It is also worth noting in our study the role factors other than GD1a ganglioside play in virus–bacterium binding and suppressing the infection of MNV. In both the ELISA and plaque assay results (Figure 2 and Figure 3), MNV particles demonstrated the ability to bind to C. massiliae F5, the GD1a-negative strain. A similar result has been reported in a previous study in which MNV was found to be capable of binding to various commensal bacteria and fungi [62]. Although the mechanism behind such binding is yet to be fully understood, it is generally believed to be beneficial for the infection process [42,63]. Additionally, in Figure 4 and Figure 5, with or without the addition of the anti-GD1a antibody, hardly any plaque formed once the S. maltophilia B4 concentration reached 1.6 × 107 cells/mL or higher, suggesting something other than GD1a ganglioside was either facilitating virus–cell binding or directly inhibiting MNV infection. A similar result has been reported by Taube et al. [51], who found that removing sialic acids from cultured murine macrophages by adding lectins only partly abolished the infection, indicating that additional factors may also play an important role in the virus–cell binding process. Additionally, the way in which GD1a ganglioside is present can also make a difference. Nilsson et al. [64] reported that the binding of adenovirus type 37 to corneal cells was not mediated by GD1a ganglioside itself, but rather by one or more cell surface glycoproteins that contain the GD1a glycan motif. Further investigation would help us to expand our current understanding, but progress has been impeded by factors such as the complexity of the extracellular matrix and the huge variety of substances involved.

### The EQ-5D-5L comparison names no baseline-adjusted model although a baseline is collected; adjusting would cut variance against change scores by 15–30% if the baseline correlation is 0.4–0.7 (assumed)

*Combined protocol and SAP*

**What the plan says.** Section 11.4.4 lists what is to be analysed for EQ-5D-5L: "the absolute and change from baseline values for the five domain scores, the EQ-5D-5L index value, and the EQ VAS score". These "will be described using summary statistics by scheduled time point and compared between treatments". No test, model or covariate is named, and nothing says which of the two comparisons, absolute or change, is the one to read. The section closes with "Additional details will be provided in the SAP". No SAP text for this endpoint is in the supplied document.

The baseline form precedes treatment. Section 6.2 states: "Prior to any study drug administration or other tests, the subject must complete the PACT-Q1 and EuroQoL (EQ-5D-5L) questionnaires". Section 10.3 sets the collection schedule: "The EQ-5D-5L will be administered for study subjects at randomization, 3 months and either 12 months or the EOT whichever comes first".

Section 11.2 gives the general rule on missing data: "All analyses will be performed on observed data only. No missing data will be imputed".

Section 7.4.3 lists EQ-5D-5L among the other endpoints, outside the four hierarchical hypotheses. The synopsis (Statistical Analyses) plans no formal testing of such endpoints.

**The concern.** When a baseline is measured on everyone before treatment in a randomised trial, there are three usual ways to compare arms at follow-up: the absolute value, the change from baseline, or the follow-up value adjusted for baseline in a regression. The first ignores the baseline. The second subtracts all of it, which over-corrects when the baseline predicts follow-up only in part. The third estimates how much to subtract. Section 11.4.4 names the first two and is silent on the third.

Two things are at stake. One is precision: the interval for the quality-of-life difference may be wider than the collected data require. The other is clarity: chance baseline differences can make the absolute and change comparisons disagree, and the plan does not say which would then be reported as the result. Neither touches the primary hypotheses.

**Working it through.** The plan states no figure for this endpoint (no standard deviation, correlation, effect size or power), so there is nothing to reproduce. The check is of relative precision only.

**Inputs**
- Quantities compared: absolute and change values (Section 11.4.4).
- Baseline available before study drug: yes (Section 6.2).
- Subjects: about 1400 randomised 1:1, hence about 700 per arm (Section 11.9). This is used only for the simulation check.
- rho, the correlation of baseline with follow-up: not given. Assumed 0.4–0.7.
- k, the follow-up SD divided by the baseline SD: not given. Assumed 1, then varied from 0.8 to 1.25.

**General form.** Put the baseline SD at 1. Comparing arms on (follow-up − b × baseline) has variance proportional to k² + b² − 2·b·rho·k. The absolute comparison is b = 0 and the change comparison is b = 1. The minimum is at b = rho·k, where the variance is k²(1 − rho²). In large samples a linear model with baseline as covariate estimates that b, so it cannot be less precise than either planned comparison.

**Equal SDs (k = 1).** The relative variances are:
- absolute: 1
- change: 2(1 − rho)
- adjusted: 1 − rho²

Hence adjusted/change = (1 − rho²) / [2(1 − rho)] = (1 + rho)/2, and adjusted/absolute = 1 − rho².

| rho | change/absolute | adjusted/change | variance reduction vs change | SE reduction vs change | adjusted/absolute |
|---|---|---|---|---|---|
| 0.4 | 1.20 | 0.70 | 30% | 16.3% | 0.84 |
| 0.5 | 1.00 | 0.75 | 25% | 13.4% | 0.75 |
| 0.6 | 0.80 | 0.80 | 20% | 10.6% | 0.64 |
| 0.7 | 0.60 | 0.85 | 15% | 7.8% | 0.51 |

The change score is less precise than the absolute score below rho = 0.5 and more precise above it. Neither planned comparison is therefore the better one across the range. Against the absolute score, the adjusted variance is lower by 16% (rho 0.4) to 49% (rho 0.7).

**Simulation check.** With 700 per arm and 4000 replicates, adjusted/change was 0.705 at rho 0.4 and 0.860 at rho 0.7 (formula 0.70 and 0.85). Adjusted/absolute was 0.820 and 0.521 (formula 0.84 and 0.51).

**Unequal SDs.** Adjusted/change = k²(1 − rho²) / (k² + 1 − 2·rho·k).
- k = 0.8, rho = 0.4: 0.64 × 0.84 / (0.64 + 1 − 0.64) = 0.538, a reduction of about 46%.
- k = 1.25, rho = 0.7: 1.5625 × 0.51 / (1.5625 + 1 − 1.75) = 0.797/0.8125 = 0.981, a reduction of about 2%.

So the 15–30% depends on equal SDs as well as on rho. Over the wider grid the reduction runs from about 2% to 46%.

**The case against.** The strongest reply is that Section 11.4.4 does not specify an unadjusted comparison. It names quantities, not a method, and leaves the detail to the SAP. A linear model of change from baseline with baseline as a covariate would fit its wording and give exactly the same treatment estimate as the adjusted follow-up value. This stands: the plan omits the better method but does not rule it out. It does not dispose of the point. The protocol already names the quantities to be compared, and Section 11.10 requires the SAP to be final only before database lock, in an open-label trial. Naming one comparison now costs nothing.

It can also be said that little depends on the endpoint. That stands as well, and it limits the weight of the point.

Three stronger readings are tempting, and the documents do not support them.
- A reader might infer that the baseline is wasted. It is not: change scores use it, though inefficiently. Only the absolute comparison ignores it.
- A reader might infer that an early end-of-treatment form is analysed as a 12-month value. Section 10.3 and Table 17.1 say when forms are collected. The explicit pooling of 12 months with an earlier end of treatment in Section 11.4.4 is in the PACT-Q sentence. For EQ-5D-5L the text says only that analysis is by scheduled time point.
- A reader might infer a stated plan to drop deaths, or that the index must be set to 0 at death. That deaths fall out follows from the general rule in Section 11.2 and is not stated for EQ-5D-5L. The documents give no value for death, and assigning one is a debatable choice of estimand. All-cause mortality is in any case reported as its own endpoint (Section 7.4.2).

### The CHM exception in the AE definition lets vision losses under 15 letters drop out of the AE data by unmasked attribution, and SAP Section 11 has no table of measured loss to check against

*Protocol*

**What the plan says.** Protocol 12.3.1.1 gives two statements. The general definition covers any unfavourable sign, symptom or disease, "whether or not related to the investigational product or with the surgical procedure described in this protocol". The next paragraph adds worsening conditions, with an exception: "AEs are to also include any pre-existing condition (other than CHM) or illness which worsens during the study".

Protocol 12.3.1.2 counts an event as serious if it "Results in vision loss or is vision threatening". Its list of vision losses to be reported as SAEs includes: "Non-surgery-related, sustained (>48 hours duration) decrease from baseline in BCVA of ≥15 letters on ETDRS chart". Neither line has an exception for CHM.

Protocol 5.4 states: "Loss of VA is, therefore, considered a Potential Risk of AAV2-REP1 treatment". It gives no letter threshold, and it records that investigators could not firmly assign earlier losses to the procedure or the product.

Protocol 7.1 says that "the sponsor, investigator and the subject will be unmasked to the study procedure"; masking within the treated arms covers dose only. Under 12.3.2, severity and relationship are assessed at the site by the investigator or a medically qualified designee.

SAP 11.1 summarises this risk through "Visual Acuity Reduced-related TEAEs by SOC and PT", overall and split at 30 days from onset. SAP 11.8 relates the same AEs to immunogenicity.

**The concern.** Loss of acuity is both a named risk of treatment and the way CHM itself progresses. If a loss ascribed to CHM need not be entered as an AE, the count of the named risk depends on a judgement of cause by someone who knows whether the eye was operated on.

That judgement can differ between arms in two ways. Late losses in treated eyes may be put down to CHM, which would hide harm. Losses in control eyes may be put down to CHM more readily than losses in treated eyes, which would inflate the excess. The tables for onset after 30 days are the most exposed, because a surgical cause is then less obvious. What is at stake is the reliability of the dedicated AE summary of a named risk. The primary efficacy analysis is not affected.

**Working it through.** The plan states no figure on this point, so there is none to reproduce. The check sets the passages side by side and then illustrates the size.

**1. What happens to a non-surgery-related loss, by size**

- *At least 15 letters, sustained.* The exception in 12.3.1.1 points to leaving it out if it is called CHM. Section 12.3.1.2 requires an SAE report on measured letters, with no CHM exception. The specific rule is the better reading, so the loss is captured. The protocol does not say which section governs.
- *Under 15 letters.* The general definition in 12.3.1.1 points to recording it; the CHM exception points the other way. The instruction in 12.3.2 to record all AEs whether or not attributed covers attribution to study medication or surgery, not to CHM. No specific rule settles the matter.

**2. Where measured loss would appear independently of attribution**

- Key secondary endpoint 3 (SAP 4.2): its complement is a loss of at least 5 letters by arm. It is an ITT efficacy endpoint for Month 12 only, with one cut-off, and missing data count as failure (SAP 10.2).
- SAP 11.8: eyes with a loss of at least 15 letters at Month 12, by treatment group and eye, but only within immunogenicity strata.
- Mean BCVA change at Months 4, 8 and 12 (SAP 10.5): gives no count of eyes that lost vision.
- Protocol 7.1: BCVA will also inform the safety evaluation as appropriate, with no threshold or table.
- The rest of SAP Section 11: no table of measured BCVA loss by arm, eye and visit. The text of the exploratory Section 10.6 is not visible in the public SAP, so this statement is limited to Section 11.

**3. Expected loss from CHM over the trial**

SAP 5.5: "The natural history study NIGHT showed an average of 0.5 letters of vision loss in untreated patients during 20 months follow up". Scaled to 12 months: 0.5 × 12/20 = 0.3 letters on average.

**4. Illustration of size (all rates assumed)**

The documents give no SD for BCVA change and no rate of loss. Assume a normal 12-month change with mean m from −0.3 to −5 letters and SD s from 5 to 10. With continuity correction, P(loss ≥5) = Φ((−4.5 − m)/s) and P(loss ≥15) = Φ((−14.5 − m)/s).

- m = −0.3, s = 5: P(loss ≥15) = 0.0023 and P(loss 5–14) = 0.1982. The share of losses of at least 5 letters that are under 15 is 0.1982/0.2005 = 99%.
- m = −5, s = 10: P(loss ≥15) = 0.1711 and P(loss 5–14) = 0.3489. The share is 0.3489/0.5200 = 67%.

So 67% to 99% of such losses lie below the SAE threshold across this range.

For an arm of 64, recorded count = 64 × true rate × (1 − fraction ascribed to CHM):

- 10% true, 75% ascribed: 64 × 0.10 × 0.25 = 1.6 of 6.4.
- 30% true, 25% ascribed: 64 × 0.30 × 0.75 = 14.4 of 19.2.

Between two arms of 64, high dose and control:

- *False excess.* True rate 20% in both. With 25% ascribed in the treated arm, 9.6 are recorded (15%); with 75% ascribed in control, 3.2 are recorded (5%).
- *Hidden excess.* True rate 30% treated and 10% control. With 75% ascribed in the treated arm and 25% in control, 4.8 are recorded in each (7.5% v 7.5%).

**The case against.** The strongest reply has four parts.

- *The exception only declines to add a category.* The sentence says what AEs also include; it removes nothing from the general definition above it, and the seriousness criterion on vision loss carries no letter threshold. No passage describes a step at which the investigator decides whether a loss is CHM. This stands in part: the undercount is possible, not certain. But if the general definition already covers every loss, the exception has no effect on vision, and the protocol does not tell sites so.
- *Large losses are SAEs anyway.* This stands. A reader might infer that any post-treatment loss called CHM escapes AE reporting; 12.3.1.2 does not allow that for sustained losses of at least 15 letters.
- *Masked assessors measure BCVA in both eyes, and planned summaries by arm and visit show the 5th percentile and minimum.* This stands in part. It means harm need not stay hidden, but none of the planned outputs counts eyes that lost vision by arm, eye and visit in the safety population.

The GD1a-positive bacterial strain identified and employed in our study, S. maltophilia, has been well documented for its ubiquitous occurrence in various aquatic environments [65]. In the context of wastewater, it has been isolated from granular sludge, activated sludge, and the finished water of wastewater treatment plants [66,67,68], indicating a high resistance to the treatment process. It has also been found to tolerate a wide selection of antibiotic substances, including tetracycline and heavy metals [69]. Despite it being an opportunistic human pathogen [65,70], the enrichment of S. maltophilia in treatment plants has been proposed for a number of potential applications, including bioremediation, biocontrol, and even medical use [71]. From the perspective of the biological water reclamation solutions, the binding ability of this bacterial strain can lead to some interesting discussions regarding a multifunctional biotreatment approach to a safer, more sustainable, and efficient water reuse scheme. The adsorption of virus particles to the biomass has been demonstrated to contribute considerably to virus removal during the wastewater treatment process [72,73,74,75]. Virus particles are generally considered difficult to remove from wastewater due to their small size, but the adsorbed or bound virus particles have a higher chance of being retained in the treatment plant by gravitational sedimentation or membrane filtration. Bacterial species capable of producing effective enteric virus receptors that also have a broad binding spectrum can be engineered to facilitate this process. The idea of a broad binding spectrum receptor has been supported by related studies. For instance, a wide range of viruses can use terminal sialic acids as attachment receptors to initiate infection [51]. In fact, in addition to the MNV that we used in the present study, GD1a ganglioside also takes part in the specific binding of adenovirus, polyomavirus, and porcine sapovirus [64,76,77]. Specific virus binding substances have also been proposed to improve virus recovery from and detection in environmental water samples, which have long been impeded by various factors such as low initial concentrations and the presence of inhibitory substances [47].